50
let oldMessages = Object.assign({}, this.state.messages);
// this.state.messages[0].id = 718

console.log(oldMessages[0].id);
// Prints 718

oldMessages[0].id = 123;

console.log(this.state.messages[0].id);
// Prints 123

How can I prevent oldMessages to be a reference, I want to change the value of oldMessages without changing the value of state.messages

9

4 Answers 4

84

You need to make a deep copy. Lodash's cloneDeep makes this easy:

import cloneDeep from 'lodash/cloneDeep';
const oldMessages = cloneDeep(this.state.messages);
oldMessages[0].id = 123;
0
35

First let's clarify the difference between shallow and deep clone:

A shallow clone is a clone that has its primitive properties cloned but his REFERENCE properties still reference the original.

Allow me to clarify:

let original = {
  foo: "brlja",
  howBigIsUniverse: Infinity,
  mrMethodLookAtMe: () => "they call me mr. Method",
  moo: {
   moo: "MOO"
  }
};

  // shallow copy
  let shallow = Object.assign({}, original);
  console.log(original, shallow); // looks OK

  shallow.moo.moo = "NOT MOO";

  console.log(original, shallow); // changing the copy changed the original

Notice how changing the shallow copy's not primitive property's inner properties REFLECTED on the original object.

So why would we use shallow copy?

  • It is definitely FASTER.
  • It can be done in pure JS via 1 liner.

When would you use shallow copy?

  • All of your object's properties are primitives
  • You are making a partial copy where all your copied properties are primitives
  • You don't care about the fate of the original (is there a reason to copy and not use that one instead?)

Oke, let's get into making a propper (deep) copy. A deep copy should obviously have the original object coped into the clone by value, not references. And this should persist as we drill deeper into the object. So if we got X levels deep nested object inside of the original's property it should still be a copy not a reference to the same thing in memory.

What most people suggest is to abuse the JSON API. They think that turning an object into a string then back into an object via it will make a deep copy. Well, yes and NO. Let's attempt to do just that.

Extend our original example with:

  let falseDeep = JSON.parse(JSON.stringify(original));
  falseDeep.moo.moo = "HEY I CAN MOO AGAIN";
  console.log(original, falseDeep); // moo.moo is decoupled

Seems ok, right? WRONG! Take a look at what happened to the mrMethodLookAtMe and howBigIsUniverse properties that I sneaked in from the start :)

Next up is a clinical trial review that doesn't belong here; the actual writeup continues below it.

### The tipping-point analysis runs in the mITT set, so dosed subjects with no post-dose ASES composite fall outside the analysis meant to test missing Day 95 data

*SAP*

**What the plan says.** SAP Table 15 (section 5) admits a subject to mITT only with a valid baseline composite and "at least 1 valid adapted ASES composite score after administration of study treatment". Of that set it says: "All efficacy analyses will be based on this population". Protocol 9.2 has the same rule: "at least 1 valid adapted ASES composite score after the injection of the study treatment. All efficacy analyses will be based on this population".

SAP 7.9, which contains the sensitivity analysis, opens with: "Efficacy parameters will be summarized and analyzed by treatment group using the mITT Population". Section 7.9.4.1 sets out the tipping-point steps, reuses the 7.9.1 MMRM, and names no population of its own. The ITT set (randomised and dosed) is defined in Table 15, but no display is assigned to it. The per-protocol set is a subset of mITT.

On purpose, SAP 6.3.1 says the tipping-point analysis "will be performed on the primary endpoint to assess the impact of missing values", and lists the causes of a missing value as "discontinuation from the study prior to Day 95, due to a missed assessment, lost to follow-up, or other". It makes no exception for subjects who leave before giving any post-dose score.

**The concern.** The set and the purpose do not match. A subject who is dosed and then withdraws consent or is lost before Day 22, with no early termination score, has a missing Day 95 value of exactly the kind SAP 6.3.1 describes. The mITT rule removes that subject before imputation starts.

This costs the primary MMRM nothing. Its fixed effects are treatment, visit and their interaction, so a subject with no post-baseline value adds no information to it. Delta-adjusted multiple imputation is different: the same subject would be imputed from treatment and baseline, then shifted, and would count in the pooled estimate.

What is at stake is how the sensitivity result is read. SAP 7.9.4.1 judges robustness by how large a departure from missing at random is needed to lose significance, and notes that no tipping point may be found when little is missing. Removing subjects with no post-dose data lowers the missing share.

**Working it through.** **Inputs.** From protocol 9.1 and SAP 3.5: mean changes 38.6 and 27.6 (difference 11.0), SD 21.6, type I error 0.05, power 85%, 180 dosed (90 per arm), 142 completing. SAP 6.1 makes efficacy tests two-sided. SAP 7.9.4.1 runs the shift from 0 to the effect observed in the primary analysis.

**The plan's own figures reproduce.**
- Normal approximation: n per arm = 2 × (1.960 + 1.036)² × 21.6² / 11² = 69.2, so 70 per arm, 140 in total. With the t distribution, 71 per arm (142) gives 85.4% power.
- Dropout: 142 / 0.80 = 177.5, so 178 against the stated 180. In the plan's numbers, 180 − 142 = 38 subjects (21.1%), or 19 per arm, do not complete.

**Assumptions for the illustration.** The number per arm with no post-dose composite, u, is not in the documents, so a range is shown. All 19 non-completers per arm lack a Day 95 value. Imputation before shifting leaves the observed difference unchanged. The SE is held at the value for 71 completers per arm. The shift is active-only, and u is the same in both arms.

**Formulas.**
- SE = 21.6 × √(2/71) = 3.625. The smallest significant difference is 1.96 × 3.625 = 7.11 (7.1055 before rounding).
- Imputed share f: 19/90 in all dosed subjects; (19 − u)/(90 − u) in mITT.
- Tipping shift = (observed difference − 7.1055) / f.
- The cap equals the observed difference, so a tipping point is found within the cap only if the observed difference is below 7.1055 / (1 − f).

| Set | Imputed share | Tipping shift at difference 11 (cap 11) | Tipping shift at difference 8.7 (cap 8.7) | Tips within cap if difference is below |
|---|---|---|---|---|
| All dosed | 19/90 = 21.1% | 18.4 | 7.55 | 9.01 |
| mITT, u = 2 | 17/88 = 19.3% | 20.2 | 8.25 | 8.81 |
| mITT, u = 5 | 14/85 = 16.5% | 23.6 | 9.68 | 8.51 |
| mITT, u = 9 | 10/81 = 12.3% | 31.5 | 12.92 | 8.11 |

One gives back null which is definitely not Infinity and the other one is GONE. That is no bueno.

In short: There are problems with "smarter" values like NaN or Infinity that get turned to null by JSON API. There are FURTHER problems if you use: methods, RegExps, Maps, Sets, Blobs, FileLists, ImageDatas, sparse Arrays, Typed Arrays as your original object's properties.

In short. If you tell me you are a mid-level JS developer and you suggest I make deep copies of an object via JSON API, you will be offered a junior position. If you claim you are a senior and suggest JSON API is the correct answer I will tell you that the interview is over :)

Why? Well this produces some of the nastiest to track bugs out there.. I have nightmares tracking the disappearing methods or type being turned to another (which passed someone's bad input parameter check but then couldn't produce a valid result) before Typescript became a thing.

Time to wrap this up! So what is the correct answer?

  • You write your own implementation of a deep copy. I like you but please don't do this when we have a deadline to meet.
  • Use a deep cloning function provided to you by the library or framework you already use in the project.
  • Lodash's cloneDeep

Many people still use jQuery. So in our example (please put import where it belongs, on top of the file):

import jQ from "jquery"; 
let trueDeep = jQ.extend(true, original, {});
console.log(original, trueDeep);

This works, it makes a nice deep copy and is a one-liner. But we had to import the entire jQuery. For some its already there but for me I tend to avoid it since it is overbloated and has terribly incosistent naming.

Angular users can use angular.copy(). For your project dependencies, you can google if it is in there :)